And that sucks! I do little things every day to try to reduce my carbon footprint. And I’ll keep doing those things because they give me hope; they give me peace of mind. But like most people, when I do something, I want to do it right. I want to do the little things AND the big things.
When I saw Who Killed the Electric Car? a few years ago, I vowed to my husband: we’d never buy another gas guzzler. The film highlighted yet another way we have been manipulated, as a culture, into filling up. From the sprawling development of the suburbs, to the ripping up of perfectly useful streetcar tracks, to our poor public transportation system, we have never really had a choice but to purchase gasoline by the gazillions of gallons. It burns me up—like expensive fossil fuel in an internal combustion engine, you know?
Meanwhile…someone killed my car a few weeks ago, totaling what was supposed to be my “last” gas guzzler.
I intended to drive that 9 year-old rattle trap for 3 more years, until Gareth graduated from high school. By then, I was going to have miraculously saved up a whopping 40k to buy an electric car (err…that wouldn’t be the college fund, would it?). And I was going to have my solar-business-owning friend rig up some solar panels to charge it. Steve told me I was pipe-dreaming from the get-go. Of course he was right, but I held to my fantasies. “You never know!” I thought.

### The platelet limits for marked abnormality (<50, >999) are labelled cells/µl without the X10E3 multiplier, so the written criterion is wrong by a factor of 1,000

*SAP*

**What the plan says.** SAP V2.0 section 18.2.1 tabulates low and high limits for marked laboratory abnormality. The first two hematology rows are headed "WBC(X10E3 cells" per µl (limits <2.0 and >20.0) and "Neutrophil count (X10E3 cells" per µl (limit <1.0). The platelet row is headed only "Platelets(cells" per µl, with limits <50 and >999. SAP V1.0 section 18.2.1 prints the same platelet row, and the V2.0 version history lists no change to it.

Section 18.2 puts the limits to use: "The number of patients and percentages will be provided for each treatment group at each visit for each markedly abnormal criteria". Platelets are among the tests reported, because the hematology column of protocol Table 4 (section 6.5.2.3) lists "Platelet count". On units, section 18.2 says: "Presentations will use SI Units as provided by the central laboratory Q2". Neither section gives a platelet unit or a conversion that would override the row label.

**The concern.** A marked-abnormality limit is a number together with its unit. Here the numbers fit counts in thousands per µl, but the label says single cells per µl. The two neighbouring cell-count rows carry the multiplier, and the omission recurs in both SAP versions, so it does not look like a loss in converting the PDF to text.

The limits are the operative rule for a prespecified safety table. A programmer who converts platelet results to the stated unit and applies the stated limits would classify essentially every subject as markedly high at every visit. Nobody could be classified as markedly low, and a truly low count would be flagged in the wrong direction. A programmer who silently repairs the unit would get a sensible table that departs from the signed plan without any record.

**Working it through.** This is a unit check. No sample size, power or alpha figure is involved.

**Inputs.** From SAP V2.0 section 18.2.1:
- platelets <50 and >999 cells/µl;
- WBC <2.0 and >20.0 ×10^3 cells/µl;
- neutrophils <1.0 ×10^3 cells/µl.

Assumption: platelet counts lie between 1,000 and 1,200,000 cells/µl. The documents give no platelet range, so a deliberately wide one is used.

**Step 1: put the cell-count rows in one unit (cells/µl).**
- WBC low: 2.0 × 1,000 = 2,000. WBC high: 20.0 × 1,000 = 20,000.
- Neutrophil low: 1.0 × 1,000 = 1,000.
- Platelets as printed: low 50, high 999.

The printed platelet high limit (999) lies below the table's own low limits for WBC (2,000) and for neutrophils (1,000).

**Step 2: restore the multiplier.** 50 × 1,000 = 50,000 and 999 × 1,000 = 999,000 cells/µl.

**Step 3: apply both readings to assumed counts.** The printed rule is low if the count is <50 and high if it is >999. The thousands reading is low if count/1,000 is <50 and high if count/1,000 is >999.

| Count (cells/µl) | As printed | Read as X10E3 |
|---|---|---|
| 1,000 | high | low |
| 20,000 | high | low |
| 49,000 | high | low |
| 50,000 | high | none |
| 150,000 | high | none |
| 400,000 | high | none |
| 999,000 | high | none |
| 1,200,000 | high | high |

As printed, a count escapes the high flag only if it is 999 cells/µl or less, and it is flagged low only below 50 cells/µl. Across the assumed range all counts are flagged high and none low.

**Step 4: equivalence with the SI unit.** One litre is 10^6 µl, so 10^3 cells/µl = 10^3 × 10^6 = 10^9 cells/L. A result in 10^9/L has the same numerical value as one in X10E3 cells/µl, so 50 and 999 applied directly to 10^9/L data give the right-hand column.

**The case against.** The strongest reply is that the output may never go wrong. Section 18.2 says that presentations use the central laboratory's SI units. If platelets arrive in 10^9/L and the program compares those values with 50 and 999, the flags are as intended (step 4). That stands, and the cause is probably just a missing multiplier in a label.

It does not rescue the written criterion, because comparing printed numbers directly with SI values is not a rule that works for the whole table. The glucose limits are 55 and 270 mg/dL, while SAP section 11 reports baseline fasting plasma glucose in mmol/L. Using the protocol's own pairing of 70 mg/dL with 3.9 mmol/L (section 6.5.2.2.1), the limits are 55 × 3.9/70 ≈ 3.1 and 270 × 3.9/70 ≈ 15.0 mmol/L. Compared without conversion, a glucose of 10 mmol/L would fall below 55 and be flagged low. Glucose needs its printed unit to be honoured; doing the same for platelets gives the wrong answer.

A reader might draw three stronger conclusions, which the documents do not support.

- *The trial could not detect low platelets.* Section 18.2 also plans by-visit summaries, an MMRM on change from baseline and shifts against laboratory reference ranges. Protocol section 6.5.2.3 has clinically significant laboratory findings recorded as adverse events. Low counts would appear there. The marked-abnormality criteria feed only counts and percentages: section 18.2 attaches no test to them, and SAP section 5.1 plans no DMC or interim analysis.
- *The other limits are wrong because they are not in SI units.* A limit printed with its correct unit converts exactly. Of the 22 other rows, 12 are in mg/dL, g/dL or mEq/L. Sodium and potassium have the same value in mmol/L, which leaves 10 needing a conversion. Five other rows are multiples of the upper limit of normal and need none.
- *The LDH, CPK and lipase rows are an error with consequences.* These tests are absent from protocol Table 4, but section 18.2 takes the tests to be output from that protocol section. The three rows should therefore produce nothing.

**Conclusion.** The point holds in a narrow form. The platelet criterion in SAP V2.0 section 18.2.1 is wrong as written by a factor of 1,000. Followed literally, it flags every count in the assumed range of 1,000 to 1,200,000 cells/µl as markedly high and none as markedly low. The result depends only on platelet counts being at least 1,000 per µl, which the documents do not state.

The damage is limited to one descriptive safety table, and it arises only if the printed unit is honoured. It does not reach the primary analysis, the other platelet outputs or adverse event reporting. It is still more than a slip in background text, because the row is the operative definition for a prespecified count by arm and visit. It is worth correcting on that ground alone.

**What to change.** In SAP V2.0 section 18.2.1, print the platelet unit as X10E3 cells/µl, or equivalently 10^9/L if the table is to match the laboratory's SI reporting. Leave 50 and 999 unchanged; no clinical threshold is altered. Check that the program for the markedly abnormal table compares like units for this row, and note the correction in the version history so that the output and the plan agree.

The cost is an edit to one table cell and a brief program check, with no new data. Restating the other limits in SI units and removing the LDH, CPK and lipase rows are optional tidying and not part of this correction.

Well, I was right too. I certainly didn’t know. I didn’t know my car would end up in the junk yard before I could work my $40,000 miracle. The accident has forced my hand. To replace the van, I have only the pathetic $4,000 we got from the insurance company.
Dammit – where’s that last zero?!
Oh – got it. Instead of buying a 1 year old car, we bought a 10 (see it there?) year old car. Since no 10 year-old-electric car exists, a “new” guzzler sits in my driveway looking thirsty, waiting for me to screw on the tags so I can hurry off to the gas station and fill ‘er up like a good little enabler.
It turns out I’m green alright, green with envy for all the folks with enough green stuff to buy the green stuff.